FARGO, N.D. — Sen. Barack Obama raised the possibility of slowing a promised gradual 16-month withdrawal from Iraq if he is elected president, saying Thursday that he would consult with military commanders on a coming trip to the region and "continue to refine" his proposals.
"My 16-month timeline, if you examine everything I've said, was always premised on making sure our troops were safe," Obama said. "And my guiding approach continues to be that we've got to make sure that our troops are safe, and that Iraq is stable. And I'm going to continue to gather information to find out whether those conditions still hold."
Republicans pounced on the chance to characterize Obama as altering one of the core policies that drove his candidacy.
In a second, hastily convened news conference, Obama insisted that his policies had not changed, and that he has "not equivocated" or "searched for maneuvering room" on Iraq. Consultations with commanders in the coming weeks would be focused more on the size of U.S. forces needed to train and equip Iraqi military and police units, as well as maintaining a "counterterrorism strike force" to prevent al-Qaida from making a comeback, he said.
"Let me be as clear as I can be: I intend to end this war," he said. "My first day in office, I will bring the Joint Chiefs of Staff in, and I will give them a new mission. That is to end this war, responsibly, deliberately but decisively."
Thus far, he added, he has seen nothing to contradict his belief that one to two combat brigades could be pulled out each month over 16 months.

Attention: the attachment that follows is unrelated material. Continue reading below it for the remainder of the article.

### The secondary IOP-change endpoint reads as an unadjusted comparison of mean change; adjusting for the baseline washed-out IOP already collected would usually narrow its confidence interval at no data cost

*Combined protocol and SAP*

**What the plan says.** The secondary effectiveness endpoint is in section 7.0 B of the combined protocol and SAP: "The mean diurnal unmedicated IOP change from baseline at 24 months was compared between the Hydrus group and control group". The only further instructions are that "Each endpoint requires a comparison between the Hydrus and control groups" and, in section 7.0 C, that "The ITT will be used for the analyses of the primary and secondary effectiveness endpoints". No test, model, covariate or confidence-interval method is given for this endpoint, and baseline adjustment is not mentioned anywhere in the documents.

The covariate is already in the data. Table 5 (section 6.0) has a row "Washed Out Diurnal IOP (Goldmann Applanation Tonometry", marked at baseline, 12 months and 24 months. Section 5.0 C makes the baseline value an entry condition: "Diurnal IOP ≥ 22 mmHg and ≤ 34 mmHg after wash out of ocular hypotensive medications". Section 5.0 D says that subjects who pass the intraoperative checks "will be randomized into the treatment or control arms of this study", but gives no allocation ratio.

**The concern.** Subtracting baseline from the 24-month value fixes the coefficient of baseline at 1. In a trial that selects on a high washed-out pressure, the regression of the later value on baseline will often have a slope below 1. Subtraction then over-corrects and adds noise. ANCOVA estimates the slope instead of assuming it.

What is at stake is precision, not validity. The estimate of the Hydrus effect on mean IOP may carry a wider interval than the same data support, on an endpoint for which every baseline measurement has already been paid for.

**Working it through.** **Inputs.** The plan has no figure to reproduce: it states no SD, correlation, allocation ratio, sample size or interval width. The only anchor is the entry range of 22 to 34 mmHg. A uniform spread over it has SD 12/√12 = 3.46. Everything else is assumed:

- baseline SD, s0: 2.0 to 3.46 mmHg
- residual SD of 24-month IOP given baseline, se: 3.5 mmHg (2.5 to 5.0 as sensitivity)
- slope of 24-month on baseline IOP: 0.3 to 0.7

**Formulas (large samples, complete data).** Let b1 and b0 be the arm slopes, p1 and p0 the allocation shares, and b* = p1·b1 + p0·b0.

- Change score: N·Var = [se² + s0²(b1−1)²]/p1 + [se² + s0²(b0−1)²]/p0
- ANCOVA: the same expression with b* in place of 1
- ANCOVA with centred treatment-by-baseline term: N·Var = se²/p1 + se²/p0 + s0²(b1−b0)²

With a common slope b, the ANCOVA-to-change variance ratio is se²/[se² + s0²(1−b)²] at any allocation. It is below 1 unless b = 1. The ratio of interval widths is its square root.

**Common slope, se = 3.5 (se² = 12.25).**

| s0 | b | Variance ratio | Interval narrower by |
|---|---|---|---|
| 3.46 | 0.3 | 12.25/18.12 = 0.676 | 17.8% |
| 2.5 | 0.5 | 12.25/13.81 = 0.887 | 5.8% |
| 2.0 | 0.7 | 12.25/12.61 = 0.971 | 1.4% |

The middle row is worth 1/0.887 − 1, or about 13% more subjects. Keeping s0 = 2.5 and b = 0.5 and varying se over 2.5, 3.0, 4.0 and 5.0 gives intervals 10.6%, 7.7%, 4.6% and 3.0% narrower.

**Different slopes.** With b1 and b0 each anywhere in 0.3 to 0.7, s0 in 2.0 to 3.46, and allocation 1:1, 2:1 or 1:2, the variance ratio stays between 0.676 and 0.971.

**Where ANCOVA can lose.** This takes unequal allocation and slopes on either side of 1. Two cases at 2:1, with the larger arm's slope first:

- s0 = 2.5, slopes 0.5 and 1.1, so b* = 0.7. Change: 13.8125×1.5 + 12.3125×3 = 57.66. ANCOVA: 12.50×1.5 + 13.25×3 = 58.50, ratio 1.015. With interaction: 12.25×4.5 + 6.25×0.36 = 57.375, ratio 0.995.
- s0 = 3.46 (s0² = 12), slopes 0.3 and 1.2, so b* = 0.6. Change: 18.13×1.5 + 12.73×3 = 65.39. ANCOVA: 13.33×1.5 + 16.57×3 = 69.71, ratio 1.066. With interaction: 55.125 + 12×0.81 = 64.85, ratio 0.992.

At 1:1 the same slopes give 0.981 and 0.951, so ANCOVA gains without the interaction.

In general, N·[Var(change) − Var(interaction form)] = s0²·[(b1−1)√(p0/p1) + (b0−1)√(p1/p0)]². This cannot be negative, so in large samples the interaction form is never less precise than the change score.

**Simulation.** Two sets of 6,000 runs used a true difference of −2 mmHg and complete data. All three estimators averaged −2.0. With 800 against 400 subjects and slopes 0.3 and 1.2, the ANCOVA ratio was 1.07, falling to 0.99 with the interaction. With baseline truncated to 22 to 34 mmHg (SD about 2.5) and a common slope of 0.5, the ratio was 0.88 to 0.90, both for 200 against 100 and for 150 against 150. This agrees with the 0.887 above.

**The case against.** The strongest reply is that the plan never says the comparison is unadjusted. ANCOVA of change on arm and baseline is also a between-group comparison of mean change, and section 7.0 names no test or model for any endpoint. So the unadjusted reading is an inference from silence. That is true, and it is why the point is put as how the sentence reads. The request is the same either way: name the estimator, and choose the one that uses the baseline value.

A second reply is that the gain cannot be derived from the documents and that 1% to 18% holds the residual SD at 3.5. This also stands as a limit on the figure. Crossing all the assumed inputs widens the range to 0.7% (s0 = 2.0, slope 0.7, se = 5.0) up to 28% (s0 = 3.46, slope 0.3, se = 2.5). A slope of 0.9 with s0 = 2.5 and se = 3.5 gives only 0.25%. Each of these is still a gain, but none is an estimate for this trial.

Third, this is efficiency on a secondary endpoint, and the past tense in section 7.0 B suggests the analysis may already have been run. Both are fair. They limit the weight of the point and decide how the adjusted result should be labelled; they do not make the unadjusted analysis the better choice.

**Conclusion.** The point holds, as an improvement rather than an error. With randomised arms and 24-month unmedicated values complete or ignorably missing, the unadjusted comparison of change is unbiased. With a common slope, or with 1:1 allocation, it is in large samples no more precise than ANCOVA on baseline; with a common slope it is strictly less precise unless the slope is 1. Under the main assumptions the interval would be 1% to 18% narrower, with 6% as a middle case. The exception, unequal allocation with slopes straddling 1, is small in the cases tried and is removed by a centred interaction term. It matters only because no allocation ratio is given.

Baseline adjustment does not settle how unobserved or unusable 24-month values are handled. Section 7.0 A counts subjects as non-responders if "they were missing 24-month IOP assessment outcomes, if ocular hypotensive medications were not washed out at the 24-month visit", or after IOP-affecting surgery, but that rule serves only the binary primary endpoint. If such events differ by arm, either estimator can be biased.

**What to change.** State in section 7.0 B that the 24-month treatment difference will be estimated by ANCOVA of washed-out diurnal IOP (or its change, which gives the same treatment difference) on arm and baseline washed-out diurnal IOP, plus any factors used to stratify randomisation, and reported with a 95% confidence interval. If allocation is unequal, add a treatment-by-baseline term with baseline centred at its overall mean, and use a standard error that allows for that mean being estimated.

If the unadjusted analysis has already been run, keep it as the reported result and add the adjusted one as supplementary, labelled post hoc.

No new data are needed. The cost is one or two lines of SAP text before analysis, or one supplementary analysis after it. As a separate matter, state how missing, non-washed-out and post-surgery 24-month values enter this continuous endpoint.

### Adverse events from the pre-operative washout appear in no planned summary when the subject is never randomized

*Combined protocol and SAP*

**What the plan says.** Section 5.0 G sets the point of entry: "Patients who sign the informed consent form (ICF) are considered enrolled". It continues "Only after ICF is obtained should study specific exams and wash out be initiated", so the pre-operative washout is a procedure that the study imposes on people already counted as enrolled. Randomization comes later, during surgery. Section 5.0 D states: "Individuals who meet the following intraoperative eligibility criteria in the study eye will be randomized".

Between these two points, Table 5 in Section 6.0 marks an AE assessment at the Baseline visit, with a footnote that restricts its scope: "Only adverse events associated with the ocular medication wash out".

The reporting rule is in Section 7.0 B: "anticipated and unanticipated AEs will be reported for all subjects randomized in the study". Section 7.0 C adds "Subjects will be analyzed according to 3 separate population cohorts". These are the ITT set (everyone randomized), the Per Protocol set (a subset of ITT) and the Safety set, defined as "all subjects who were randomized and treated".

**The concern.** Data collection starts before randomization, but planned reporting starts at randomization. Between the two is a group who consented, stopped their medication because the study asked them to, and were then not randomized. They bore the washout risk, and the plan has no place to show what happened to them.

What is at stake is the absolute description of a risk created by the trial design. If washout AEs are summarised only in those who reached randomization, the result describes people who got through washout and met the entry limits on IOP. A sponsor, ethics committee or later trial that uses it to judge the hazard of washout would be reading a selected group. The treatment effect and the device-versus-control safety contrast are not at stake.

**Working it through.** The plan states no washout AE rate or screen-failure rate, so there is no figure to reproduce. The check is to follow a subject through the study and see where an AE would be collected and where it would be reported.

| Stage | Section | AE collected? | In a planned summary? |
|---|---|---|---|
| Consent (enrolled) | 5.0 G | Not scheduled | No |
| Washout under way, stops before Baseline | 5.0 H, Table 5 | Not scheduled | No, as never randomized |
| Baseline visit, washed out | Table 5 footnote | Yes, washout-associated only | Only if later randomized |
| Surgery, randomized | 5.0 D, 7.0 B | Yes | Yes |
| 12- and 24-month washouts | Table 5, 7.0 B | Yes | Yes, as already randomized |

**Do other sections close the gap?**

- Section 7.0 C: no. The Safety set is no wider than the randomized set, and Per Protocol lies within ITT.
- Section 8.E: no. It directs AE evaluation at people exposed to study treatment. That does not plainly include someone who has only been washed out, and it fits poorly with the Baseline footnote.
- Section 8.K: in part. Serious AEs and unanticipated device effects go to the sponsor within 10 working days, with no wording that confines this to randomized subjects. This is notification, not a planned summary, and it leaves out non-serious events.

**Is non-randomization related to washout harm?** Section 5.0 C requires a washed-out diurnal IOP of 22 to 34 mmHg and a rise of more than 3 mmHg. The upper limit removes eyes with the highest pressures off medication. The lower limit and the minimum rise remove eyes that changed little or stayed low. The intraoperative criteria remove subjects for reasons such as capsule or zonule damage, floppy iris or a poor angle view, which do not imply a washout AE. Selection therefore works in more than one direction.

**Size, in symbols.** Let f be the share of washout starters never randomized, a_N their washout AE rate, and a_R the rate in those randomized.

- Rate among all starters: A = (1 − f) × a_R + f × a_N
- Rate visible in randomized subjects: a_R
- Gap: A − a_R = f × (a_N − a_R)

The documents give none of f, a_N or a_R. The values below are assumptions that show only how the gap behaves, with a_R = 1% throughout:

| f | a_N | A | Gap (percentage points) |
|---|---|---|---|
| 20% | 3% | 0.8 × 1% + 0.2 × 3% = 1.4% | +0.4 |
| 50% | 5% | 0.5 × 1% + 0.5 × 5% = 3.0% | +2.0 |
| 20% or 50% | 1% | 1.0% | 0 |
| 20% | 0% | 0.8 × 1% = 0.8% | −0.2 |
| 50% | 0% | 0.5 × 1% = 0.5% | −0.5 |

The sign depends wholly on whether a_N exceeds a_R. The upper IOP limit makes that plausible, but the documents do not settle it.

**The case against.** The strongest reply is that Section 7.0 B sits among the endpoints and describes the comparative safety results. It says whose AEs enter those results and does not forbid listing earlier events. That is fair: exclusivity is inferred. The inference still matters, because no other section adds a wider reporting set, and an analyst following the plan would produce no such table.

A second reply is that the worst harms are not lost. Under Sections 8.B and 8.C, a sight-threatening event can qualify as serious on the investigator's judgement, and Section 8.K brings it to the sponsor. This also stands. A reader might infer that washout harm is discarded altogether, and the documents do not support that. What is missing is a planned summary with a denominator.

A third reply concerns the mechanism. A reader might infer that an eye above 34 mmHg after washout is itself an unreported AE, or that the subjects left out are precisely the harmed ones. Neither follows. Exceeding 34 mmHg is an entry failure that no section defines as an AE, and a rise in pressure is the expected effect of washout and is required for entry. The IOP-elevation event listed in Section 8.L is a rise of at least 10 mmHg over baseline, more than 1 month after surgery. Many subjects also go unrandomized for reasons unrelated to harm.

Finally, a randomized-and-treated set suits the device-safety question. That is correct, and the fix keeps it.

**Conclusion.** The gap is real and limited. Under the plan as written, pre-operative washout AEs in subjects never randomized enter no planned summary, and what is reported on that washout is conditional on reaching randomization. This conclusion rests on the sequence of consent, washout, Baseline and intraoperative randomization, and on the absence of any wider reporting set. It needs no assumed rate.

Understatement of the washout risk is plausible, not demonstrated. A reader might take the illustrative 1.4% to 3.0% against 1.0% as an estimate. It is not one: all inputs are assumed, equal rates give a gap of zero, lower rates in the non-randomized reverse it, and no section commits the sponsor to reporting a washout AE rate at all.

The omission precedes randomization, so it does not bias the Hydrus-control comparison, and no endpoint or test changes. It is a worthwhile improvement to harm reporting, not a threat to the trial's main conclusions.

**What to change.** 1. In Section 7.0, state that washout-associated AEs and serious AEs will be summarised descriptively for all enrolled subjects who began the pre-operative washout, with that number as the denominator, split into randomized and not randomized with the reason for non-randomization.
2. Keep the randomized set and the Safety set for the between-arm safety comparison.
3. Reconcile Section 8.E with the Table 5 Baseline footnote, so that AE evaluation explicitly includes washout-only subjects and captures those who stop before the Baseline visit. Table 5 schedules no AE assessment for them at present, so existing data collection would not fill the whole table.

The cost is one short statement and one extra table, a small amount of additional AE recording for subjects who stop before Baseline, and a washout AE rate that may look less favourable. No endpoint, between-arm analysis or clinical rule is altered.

Obama, the presumptive Democratic nominee, has long said the nation "must be as careful getting out of Iraq as it was reckless going in." During his hard-fought primary fight with Sen. Hillary Rodham Clinton, he stuck to that 16-month timeline, building support for his candidacy among antiwar voters leery of the depth of Clinton's commitment to a pullout.
But since securing the nomination, he has eased toward the political center: He backed a compromise on warrantless wiretapping, criticized a Supreme Court decision preventing the death penalty for child rapists and didn't criticize another decision scuttling the District of Columbia's handgun ban.
Thursday's comments were his most extensive on perhaps the most important foreign policy issue of the campaign, the future of U.S. military involvement in Iraq. And it came during a swing through traditionally Republican states that Obama believes he can put in play this fall.
Obama suggested that McCain aides had been working to create the impression "we were changing our policy when we haven't." Republicans did not hesitate to attack Thursday.
"There appears to be no issue that Barack Obama is not willing to reverse himself on for the sake of political expedience," said Republican National Committee spokesman Alex Conant. "Obama's Iraq problem undermines the central premise of his candidacy and shows him to be a typical politician."